Integrase inhibitors are a type of antiretroviral therapy, which has advanced a long way in a short time. Because of these advances, HIV is now a manageable disease for most people.
Here’s an in-depth look at how HIV infects the body, how integrase inhibitors manage the infection, and how healthcare providers measure how effective these drugs are.
Integrase inhibitors affect the way HIV works in the body. To get a better understanding, let’s explore HIV infection from the beginning.
HIV is transmitted between people through the exchange of bodily fluids, such as blood, semen, rectal and vaginal fluids, and breast milk. It’s not transmitted through saliva.
Once the virus is in the body, HIV attacks certain white blood cells, called CD4 cells, or T cells. These are the cells that tell the immune system to attack harmful organisms such as viruses and bacteria. HIV inserts itself into these T cells and takes control of them.
HIV does this by making an enzyme called integrase. Integrase allows the DNA of the virus to merge with the DNA of the T cells. Then, the HIV can control what the cells do. Without treatment, HIV can eventually take over too many T cells.
If this happens, the T cells can no longer signal the immune system to fight certain infections and other diseases, including cancers.
Integrase inhibitors rely on the fact that HIV needs integrase to replicate. These drugs stop HIV from being able to make integrase. Without the help of this enzyme, HIV can’t take over the T cells to copy itself.
With a combination of other HIV medications, integrase inhibitors can help keep HIV under control.
The U.S. Food and Drug Administration (FDA) approved the use of integrase inhibitors in 2007. The integrase inhibitors currently on the market include:
- raltegravir (Isentress)
- dolutegravir (Tivicay)
- elvitegravir (available in combination with other drugs; no longer available alone)
- bictegravir (available in combination with other drugs; not available alone)
Dolutegravir and elvitegravir are available in the following combination medications:
- Genvoya (elvitegravir, emtricitabine, tenofovir alafenamide fumarate, cobicistat)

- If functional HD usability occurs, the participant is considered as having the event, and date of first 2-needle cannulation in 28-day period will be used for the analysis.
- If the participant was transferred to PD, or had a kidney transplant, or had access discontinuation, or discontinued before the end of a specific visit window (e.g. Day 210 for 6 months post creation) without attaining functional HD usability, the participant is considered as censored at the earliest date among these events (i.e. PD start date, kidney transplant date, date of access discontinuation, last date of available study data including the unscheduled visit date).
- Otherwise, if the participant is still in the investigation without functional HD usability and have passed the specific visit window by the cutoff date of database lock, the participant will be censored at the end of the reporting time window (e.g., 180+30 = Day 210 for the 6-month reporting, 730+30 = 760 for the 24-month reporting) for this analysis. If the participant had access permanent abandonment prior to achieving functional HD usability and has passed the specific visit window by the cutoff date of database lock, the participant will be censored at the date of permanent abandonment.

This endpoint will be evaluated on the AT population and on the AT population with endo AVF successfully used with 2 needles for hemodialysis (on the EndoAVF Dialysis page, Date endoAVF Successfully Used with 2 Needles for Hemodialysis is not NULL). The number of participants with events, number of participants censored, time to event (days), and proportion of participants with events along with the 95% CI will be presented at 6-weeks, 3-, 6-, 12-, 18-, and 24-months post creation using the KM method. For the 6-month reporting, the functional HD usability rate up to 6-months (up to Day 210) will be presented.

- Stribild (elvitegravir, emtricitabine, tenofovir disoproxil fumarate, cobicistat)
- Triumeq (dolutagravir, abacavir, lamivudine)
- Juluca (dolutegravir, rilpivirine)
- Biktarvy (bictegravir, emtricitabine, tenofovir alafenamide fumarate)
Integrase inhibitors are often used as the initial medications for treating HIV. Typically, they’re used with other drugs, often in one combination pill.
The other drugs in these combination pills help interfere with other ways that HIV works. The combined action of these drugs in this single-tablet regimen helps stop HIV through many different ways at once.
Integrase inhibitors have fewer side effects than other HIV drugs, because they work on the virus itself, not on the cells that HIV infects. The most common side effects with integrase inhibitors include:
Rarely, some people experience more serious side effects. These can include severe skin reactions and widespread inflammation.
If a person taking an integrase inhibitor starts to have uncomfortable side effects, they shouldn’t stop taking the drug without talking to their healthcare provider first.
Pausing or changing antiretroviral drugs can do more harm than good. The medications may become less effective, or the virus may become resistant to the drugs altogether. This means the drugs won’t work anymore to treat the virus.
People with HIV should consult their healthcare provider about other drug options before stopping or changing a drug regimen. The provider may be able to offer a different option.
During treatment for HIV, a healthcare provider will conduct blood tests from time to time, usually every three to six months.
Two specific measurements help them understand how the integrase inhibitors in the body are working to keep HIV infection under control. These measurements are viral load and T cell count.
Viral load is the amount of HIV in a given sample of blood. A healthcare provider sends the blood sample to a lab, where they measure how many HIV copies are in 1 milliliter of the sample. The lower the viral load, the less HIV in the body.
An undetectable viral load is when the copies of HIV in the blood sample are fewer than the smallest amount the lab test can detect. An undetectable viral load doesn’t mean the virus is cured, though. HIV can still exist in bodily fluids, so a person with an undetectable viral load will still need to continue HIV treatment.
T cell count
A T cell count measures the number of T cells in the blood. It’s a general way to monitor the immune system. Generally speaking, the more T cells in the body, the more protection the body has against infections.
An important thing to remember is that the number of T cells in the body constantly changes. This is true for everyone, even people without HIV.
Having slightly lower levels of T cells on one test result doesn’t necessarily mean that HIV drugs aren’t working. Illness, vaccinations, fatigue, stress, and even the time of day can all affect T cell counts.
Integrase inhibitors need to stay at a consistent level in the body to be most effective. To help ensure the drug works at its best, people with HIV should:
- Take the integrase inhibitor exactly as prescribed by their healthcare provider.
- Get their healthcare provider’s approval before taking an integrase inhibitor with any other drug. Other medications may affect how HIV drugs work. These include prescription and over-the-counter drugs, such as calcium, aluminum magnesium antacids, and iron, as well as vitamins and supplements.
When taken as prescribed, integrase inhibitors may be able to provide effective, long-term management of HIV.